State Dining Room closed at Buckingham Palace due to dangerous ceiling

The poor condition of ceiling in the State Dining Room at Buckingham Palace has forced the room to close, forcing questions to be raised about the state of upkeep at the Palace.

Posing a serious threat to the Royal Family, the State Dining Room, from where The Queen recorded her last Christmas Message, is at the heart of the Palace, where most functions are held: just last month, The Queen and President of China retired there for coffee after a State Banquet.

Featuring red damask wallpaper, and ornate white and gold freise, the State Dining Room is a marvel to the eye, but this discovery means it is now shut for six months, possibly affecting the Summer Opening, this year to be an exhibition of The Queen’s clothes. 

Other State Rooms, including The Ballroom, Music Room, and the Picture Gallery – currently still open – will also have their ceilings inspected, to ensure the problem is isolated or prevented from spreading.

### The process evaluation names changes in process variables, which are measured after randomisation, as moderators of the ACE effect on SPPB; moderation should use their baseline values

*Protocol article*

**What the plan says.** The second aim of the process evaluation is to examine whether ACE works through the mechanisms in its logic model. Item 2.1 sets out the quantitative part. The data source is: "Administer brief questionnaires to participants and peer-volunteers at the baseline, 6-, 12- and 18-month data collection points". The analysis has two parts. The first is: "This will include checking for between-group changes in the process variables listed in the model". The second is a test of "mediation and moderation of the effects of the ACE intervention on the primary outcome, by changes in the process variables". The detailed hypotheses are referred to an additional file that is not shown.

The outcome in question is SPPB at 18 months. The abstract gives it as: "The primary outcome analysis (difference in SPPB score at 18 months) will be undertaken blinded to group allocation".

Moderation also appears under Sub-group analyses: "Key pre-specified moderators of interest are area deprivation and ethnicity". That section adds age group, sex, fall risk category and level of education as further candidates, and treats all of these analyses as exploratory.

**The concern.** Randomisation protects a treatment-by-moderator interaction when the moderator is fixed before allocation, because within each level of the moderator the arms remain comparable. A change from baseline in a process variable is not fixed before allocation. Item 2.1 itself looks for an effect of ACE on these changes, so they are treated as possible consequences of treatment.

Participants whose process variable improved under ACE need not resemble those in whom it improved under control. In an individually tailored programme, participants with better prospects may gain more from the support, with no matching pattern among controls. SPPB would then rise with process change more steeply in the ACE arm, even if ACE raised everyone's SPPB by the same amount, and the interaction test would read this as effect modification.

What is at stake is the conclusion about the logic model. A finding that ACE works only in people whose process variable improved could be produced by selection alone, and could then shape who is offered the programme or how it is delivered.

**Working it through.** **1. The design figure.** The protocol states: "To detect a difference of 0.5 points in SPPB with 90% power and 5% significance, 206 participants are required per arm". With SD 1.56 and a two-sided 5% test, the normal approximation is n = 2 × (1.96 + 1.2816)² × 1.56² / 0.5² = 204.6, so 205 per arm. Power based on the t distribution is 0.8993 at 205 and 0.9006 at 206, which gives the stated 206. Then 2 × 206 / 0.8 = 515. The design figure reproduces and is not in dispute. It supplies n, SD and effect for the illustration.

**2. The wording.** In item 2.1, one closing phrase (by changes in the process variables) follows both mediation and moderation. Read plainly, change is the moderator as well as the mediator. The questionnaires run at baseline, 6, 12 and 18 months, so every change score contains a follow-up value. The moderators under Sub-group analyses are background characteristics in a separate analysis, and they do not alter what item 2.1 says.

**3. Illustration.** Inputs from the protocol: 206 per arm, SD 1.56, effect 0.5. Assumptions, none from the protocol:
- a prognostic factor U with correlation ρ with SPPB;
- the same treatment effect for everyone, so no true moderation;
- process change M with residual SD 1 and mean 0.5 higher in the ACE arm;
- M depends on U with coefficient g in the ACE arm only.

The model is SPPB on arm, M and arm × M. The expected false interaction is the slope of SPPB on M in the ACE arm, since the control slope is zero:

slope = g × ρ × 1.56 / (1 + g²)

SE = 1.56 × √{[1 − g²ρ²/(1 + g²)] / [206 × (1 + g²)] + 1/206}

A Palace spokesman said: “As the result of a routine survey an issue was found with one of the ceiling beams in the roof space of the State Dining Room.

“Following further assessment, access to the room has been suspended. The State Dining Room is out of service for six months. They are checking the shared roof cavity above six State Rooms.”

Following the release of Royal finances in June, it was shown that Buckingham Palace was due for major rennovation, posing the questions as to whether Her Majesty would need to move out for the works to be completed.

Much of Buckingham Palace, the heart of the British Monarchy, is crumbling, with asbestos still installed, dangerous areas for staff to go, and numerous leaks: buckets often catch rainwater leaking into the Palace.

The work suggested, a decade of back-logged projects, was estimated to cost in the region of £150 million, though this may now need adjusting following this discovery. The last redecoration of the Palace took place in 1952 – when The Queen came to the throne, and much of that was touch-up work, as the official Palace rooms remain largely as they were.

The Diplomatic Reception, an annual white-tie function for the countrys top 1,500 diplomats, will now have to be adjusted accordingly, without the use of the State Dining Room. It is to be held this coming week.

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